Monday, June 1, 2015

The Painted Rocks at Revolver Creek

     Playwright Athol Fugard has once again brought the pain and beauty of South Africa to life with his latest play, The Painted Rocks at Revolver Creek, which is having its world premiere under his direction at the Signature Theatre through June 14.

     As in his 1985 play The Road to Mecca, Fugard celebrates the healing power of artistic expression, a subject dear to him as a white South African writing about the injustices of apartheid in his country. When he spoke at Baltimore’s CenterStage many years ago, he said laws can change governments but only the arts can change hearts.

     The hearts that are changed in Painted Rocks belong to Nukain (Leon Addison Brown, in photo), an elderly farmworker, and Bokkie (Caleb McLaughlin), the 11-year-old boy who looks to him for love and guidance. Nukain’s creative outlet has been painting colorful designs, which he calls his “flowers,” on the rocks on the estate of his employer, but now he is weary.  The first act is set in 1981 at Revolver Creek, Mpumalanga Province, where Nukain and Bokkie are the visible examples of apartheid’s evils — poor, black, uneducated and treated practically as slaves.

     One big unpainted rock, larger than Nukain, sits at the center of the stage, surrounded by smaller ones he has decorated over the years, amounting to more than 100, although this multitude is not seen. He tells Bokkie he is afraid of that one, that it has no eyes and is like the white rulers of the country.  

     “They got eyes but do not see us,” he says.

     But something in him clicks and he decides to give that rock eyes, instructing Bokkie to hand him his paintbrush with first white, then black and finally yellow paints. In creating the eyes, his passion grows and soon he is telling his life story to Bokkie in words while portraying it in symbols on the rock.  

     When he is finished, he stands back and proudly assesses what he has done.  He has expressed his manhood.  He feels heard.

     But his triumph is short-lived when the Mrs. arrives, his employer’s wife, Elmarie (Bianca Amato).  She looks at the rock with disgust at first but then horror after Bokkie tells her it is Nukain’s life story.  She instructs Nukain to return the following Sunday and paint over it.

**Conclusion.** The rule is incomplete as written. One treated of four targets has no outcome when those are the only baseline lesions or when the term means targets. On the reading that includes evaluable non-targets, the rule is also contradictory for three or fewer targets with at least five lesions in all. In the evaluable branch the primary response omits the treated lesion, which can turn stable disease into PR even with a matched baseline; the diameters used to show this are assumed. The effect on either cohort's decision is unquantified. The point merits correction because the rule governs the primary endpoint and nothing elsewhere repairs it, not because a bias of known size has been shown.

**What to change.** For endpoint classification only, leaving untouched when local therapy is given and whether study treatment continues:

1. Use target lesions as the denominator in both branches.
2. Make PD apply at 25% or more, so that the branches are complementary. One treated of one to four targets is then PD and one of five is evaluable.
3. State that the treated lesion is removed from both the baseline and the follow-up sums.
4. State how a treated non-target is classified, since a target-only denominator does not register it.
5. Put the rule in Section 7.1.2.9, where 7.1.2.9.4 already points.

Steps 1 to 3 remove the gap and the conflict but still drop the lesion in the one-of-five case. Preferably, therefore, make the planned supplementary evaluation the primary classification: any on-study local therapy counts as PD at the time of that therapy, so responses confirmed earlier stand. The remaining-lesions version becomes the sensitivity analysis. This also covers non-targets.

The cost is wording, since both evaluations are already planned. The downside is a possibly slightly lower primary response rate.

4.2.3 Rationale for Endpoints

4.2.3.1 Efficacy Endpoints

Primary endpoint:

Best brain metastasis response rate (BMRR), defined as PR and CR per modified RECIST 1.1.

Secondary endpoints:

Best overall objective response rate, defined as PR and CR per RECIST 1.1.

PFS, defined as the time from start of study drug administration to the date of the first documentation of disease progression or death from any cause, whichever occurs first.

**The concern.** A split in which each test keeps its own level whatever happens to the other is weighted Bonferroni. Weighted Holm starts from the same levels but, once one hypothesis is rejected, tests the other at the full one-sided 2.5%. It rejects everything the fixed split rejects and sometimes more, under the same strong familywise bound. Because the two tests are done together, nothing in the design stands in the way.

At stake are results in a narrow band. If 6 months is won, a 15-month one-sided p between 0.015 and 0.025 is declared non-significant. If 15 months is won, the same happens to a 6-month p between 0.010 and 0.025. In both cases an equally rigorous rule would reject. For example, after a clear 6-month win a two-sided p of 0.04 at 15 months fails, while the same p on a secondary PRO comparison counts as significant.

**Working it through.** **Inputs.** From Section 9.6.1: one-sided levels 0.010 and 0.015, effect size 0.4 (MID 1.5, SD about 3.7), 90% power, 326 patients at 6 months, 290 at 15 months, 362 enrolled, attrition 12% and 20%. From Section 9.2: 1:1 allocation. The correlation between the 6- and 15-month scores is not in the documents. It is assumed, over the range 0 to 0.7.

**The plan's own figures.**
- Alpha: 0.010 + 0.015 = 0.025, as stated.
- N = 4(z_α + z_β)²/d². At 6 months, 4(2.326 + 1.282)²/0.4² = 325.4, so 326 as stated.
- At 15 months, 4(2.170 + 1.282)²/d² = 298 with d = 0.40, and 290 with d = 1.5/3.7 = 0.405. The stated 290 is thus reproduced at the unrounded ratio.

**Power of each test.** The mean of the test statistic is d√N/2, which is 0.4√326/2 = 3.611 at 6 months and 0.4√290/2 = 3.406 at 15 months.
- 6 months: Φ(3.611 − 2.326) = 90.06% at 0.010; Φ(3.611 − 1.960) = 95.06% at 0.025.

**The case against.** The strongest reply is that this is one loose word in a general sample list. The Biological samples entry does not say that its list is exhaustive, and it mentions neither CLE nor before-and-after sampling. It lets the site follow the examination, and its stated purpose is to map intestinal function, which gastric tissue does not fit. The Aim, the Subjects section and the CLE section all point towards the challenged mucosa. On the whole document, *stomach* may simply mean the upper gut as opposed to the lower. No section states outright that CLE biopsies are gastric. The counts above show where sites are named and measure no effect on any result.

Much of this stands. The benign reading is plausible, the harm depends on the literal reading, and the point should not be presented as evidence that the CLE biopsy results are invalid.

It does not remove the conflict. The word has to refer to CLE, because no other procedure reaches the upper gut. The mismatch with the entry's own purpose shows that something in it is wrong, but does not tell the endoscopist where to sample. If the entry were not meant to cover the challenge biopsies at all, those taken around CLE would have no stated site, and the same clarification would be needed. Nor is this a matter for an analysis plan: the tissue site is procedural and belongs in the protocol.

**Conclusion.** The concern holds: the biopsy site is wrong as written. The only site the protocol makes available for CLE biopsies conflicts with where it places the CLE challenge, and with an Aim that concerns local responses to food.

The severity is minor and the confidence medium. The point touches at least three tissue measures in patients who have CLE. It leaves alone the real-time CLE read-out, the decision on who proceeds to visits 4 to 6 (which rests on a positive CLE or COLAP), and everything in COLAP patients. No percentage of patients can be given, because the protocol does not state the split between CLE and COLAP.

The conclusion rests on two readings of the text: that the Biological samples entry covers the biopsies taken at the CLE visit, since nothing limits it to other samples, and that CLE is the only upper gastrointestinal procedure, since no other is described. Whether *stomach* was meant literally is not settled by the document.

With that, Nukain’s shoulders slump and, with bowed head, he assures her he will. Bokkie objects strongly until she silences him with her scolding, ending Act One.

     Act Two is set in 2003.  Bokkie has returned with paint to restore the rock and thus Nukain’s story as well. He is Jonathan now and a teacher; Bokkie is an Afrikaans term of endearment meaning little buck. He is met by a terrified Elmarie who points a pistol at him, not recognizing her former worker.  In this post-apartheid world she is now the one who is afraid.  A neighbor has been murdered by having a pitchfork driven into his throat and his wife was badly beaten and is on the verge of death. Elmarie’s land is now surrounded by a fence, but Jonathan had gotten in through a hole.

     Jonathan (Kevin Mambo) assures her he means no harm, that he is only there to repaint the rock.  At first she objects, but as they talk her fear gives way to weary resignation, the kind that had marked Nukain’s life.

     In a program note, Fugard said the play was suggested by the life of outsider artist Nukain Mabusa but that it is a work of fiction.

     All of the cast members are excellent and transported me  into that world.  Mambo deserves a special shoutout because he had to step in at the last minute for Sahr Ngaujah who was injured in a car accident and is unable to return. He was on-book but was totally in character anyway, especially in the highly emotional moments.  And McLaughlin is one talented young man, capturing Bokkie’s exuberance and what to me sounded like a spot-on South African idiom. 

   Christopher H. Barreca’s set portrays a sandy, hilly countryside, with that big rock dominating. Stephen Strawbridge’s lighting bakes it in African sunlight. Susan Hilferty’s costumes portray the poverty and ruggedness of the land and its time. 

     It was interesting for me to see this play, which has been extended twice,  in the same week I saw the Jacob Lawrence exhibit at MoMA. In 60 paintings, Lawrence portrays the northern migration of southern blacks in the early part of the 20th century, and the reason for it.  Like Nukain, Lawrence used art to tell a story.  I would go back to either of these shows in a heartbeat. 

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